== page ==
Not only is the utter ecological unsustainability of the modern economy based on its structural dependence on fossil fuels, but a modern capitalist economy requires the ‘engine’ of consumerism to ‘grow and go’. Hence consumerism is intimately connected to advertising and marketing, that is the deliberative and planned promotion and continual expansion of desires and wants which we did not know we had. Or to quote from the film, Fight Club, “Advertising has us chasing cars and clothes, working jobs we hate so we can buy s*** we don’t need”. And here we can see how both repairing things and borrowing and using rather than purchasing and owning them, directly challenge that consumer expansionist growth logic.
I see one of the distinctive features of repairing things (as opposed to discarding and replacing them) as a form of practical care and indeed personal narrative. By care I mean bringing something for repair is a form of caring for a material object, and this is often (but not of course always) connected with the item being repaired being connected to a personal narrative. What I mean by this is that we make a mistake in condemning as ‘materialistic’ peoples’ attachments to things (cars, jewellery, clothes, TVs etc.). Social initiatives like the Repair Café allow us to see that people are often connected to things that they can ‘tell a story about’, or are otherwise connected to their identities and aspirations.
Repairing an item can denote the importance of that material object to us, as well as providing a cheaper way to continue getting the use of the object rather than buying a new one. Repairing something is, as a form of care, an indication of a more healthy relationship between humans and things, than the one we see in consumerism (where we don’t really care about things at all and form no deep connection with them). Again, like libraries, repair cafes point to the importance of use, but unlike libraries these remain our private possessions, but now we’ve extended their lives as opposed to the circle of people who use them.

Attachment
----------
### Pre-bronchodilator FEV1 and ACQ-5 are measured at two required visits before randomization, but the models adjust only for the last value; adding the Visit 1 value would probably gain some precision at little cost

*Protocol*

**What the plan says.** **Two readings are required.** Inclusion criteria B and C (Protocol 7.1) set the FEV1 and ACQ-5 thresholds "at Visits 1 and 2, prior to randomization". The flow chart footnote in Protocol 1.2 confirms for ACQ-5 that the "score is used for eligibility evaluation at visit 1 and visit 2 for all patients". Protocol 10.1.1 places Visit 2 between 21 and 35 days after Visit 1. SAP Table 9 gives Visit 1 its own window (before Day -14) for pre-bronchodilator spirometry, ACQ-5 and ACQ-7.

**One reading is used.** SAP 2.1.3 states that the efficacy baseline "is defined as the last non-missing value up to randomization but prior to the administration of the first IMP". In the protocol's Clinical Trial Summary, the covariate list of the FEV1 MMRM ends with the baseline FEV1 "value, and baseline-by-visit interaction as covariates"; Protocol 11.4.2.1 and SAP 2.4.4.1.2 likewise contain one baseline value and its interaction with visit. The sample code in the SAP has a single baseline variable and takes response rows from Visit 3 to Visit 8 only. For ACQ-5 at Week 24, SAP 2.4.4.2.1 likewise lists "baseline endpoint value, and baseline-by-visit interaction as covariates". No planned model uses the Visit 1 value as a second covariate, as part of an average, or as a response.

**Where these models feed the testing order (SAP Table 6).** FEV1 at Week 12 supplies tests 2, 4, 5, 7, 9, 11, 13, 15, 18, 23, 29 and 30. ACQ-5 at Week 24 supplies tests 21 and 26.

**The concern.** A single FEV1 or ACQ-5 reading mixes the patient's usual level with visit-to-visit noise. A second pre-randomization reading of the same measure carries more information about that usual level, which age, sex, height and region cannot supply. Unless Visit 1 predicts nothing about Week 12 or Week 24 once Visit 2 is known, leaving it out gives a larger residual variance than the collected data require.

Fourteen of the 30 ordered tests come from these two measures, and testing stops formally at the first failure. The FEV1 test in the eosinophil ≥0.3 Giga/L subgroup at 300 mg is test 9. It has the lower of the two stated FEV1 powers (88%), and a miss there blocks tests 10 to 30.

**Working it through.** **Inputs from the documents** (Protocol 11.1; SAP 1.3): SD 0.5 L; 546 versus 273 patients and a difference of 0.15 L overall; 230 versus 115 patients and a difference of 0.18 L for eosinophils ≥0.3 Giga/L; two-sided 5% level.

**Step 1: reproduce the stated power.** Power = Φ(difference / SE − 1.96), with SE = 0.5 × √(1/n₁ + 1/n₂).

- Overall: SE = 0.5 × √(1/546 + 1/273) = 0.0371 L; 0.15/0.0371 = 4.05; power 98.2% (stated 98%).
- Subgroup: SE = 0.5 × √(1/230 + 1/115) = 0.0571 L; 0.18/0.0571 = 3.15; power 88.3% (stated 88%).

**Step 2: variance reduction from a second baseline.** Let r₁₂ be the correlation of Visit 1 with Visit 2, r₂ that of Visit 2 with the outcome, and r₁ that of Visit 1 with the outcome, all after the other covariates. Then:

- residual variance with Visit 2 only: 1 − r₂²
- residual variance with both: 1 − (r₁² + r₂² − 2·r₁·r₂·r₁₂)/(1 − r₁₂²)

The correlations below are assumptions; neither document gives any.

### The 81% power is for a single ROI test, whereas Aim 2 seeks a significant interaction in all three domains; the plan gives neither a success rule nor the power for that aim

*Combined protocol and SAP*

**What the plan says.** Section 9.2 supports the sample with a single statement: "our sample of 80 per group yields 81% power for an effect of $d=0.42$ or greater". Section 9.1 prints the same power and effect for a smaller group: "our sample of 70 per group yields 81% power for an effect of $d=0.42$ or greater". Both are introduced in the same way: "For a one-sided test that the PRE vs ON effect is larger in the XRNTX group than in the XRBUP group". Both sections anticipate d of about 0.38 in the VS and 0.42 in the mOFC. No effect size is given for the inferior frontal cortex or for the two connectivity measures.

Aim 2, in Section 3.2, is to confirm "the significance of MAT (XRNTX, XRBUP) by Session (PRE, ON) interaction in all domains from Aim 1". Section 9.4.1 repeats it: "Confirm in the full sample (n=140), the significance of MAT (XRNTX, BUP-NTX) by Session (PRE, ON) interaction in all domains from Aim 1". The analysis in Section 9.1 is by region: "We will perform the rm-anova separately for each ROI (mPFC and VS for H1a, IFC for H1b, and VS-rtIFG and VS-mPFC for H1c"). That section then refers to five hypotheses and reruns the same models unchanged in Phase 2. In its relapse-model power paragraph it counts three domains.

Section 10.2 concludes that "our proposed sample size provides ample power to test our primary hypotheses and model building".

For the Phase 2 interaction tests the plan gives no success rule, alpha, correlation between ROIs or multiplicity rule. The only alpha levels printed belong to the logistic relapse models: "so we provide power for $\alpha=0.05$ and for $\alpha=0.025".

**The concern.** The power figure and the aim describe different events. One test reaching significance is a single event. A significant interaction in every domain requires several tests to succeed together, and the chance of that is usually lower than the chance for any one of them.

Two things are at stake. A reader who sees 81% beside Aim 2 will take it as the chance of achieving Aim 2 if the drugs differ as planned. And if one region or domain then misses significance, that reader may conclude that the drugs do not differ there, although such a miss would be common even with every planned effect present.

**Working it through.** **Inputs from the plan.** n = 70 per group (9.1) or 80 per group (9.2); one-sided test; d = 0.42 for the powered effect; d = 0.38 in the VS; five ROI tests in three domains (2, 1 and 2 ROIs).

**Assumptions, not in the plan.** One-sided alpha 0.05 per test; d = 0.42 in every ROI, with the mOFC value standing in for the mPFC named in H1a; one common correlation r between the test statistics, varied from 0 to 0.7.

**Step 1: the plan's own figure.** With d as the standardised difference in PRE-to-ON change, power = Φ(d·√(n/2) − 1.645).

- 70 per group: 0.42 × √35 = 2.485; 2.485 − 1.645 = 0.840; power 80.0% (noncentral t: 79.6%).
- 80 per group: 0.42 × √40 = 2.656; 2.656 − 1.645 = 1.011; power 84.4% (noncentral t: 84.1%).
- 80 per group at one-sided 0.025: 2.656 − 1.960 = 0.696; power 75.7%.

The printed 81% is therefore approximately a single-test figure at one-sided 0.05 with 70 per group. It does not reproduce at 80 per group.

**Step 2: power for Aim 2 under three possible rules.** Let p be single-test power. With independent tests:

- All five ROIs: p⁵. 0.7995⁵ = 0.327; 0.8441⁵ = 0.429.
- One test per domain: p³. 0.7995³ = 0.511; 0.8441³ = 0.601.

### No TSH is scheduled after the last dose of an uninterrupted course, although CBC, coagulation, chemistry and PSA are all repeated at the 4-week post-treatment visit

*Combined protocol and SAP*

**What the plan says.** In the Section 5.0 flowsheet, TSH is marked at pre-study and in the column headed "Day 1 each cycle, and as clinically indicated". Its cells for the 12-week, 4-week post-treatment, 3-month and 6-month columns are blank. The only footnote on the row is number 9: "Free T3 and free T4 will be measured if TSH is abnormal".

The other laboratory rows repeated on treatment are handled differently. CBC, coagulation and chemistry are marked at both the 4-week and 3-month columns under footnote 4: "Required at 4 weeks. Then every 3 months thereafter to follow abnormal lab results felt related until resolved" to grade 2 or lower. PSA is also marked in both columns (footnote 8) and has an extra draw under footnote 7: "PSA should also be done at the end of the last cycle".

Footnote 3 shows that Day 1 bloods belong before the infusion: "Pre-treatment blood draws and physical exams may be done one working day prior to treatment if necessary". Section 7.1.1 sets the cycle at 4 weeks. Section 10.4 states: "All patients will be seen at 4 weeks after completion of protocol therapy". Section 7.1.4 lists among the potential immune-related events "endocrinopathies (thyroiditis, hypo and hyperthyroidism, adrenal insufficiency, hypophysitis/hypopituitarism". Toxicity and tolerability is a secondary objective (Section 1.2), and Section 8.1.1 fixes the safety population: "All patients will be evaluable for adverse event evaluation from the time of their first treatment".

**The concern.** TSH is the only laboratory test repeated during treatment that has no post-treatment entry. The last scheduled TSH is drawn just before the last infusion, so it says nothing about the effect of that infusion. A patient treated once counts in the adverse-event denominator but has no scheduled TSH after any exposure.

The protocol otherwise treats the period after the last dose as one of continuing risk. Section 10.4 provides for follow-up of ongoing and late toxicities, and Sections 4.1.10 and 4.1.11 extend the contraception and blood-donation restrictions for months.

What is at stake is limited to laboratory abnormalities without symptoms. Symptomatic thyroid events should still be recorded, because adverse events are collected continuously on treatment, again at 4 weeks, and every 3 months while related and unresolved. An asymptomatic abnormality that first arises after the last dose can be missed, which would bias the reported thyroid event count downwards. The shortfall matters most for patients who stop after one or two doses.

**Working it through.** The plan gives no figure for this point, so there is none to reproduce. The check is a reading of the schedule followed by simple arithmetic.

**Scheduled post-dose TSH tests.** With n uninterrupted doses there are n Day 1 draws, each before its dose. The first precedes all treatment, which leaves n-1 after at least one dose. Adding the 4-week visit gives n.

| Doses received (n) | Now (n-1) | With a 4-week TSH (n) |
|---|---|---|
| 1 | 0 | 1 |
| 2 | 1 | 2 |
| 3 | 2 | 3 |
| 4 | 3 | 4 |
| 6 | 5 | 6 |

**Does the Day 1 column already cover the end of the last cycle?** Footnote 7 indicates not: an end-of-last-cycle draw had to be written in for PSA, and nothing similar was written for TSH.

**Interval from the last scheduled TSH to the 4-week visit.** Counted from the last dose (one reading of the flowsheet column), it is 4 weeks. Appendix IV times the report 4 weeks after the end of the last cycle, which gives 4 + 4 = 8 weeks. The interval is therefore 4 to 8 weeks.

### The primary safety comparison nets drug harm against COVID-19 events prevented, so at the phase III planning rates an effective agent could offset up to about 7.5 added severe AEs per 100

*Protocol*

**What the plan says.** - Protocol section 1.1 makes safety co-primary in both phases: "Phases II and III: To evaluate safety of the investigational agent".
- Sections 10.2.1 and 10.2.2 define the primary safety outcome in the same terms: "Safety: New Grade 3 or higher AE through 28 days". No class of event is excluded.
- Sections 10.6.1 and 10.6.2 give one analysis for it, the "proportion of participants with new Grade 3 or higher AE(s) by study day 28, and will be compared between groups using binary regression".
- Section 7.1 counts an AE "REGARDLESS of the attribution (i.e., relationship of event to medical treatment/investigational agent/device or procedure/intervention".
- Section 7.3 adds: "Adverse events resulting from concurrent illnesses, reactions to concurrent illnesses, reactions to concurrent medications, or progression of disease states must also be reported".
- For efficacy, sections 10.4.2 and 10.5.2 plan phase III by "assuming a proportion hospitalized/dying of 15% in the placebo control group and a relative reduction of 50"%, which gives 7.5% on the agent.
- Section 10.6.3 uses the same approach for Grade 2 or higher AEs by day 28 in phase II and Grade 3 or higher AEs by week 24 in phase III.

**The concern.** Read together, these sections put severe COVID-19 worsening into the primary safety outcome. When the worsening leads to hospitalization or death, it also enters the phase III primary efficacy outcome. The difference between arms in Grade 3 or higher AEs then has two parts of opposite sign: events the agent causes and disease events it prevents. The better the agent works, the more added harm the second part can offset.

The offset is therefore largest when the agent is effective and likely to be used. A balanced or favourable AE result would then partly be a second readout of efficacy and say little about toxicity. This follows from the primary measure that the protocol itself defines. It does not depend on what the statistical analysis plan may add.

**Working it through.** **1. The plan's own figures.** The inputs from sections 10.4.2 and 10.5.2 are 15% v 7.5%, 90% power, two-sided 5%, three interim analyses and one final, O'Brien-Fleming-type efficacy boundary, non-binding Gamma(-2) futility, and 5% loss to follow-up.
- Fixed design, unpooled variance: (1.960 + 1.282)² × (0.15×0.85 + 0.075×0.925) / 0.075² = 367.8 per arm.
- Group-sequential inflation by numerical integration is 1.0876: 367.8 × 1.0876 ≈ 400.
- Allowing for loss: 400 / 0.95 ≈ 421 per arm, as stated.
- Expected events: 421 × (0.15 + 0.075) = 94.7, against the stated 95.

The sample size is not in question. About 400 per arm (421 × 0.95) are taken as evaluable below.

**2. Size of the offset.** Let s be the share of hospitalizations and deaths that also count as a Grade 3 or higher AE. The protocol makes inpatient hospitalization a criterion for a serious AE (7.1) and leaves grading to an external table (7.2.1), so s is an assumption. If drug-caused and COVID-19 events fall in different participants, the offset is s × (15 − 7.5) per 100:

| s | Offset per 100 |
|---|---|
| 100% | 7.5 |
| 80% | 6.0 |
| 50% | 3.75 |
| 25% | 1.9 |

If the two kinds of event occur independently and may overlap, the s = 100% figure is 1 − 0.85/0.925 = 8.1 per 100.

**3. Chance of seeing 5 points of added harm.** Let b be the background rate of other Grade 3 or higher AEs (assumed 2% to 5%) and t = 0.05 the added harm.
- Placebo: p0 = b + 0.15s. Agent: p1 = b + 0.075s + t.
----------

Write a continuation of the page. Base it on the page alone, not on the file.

Apart from these disruptive, radical origins and effects, an important shared feature of both libraries and repair cafes is that they bring people together and create networks and community where neither may have existed before. This ‘Brucie bonus’ is yet another reason for celebrating and supporting them.
And whether you buy into or support a library or repair café for the reasons above, of just see them as an excellent low cost way of meeting your needs, having some craic and meeting new people, the main thing is to get involved in them. After all, there are many reasons for doing the right things. They have multiple positive benefits that are needed now more than ever and stand as forms of social innovation to complement the technological innovation we need and will need in the years and decades ahead as we figure out how to create an economy that meets peoples’ needs and does not wreck the planet or force people to engage in forms of ‘wage slavery’ to buy stuff they don’t need, and focus on meeting the real needs of our people.
So watch out for and support the soon to be launched Belfast Tool Library and the up and running Belfast Repair Café. In doing so you’re connecting with brilliant grassroots initiatives, other people and a deep and gently radical past.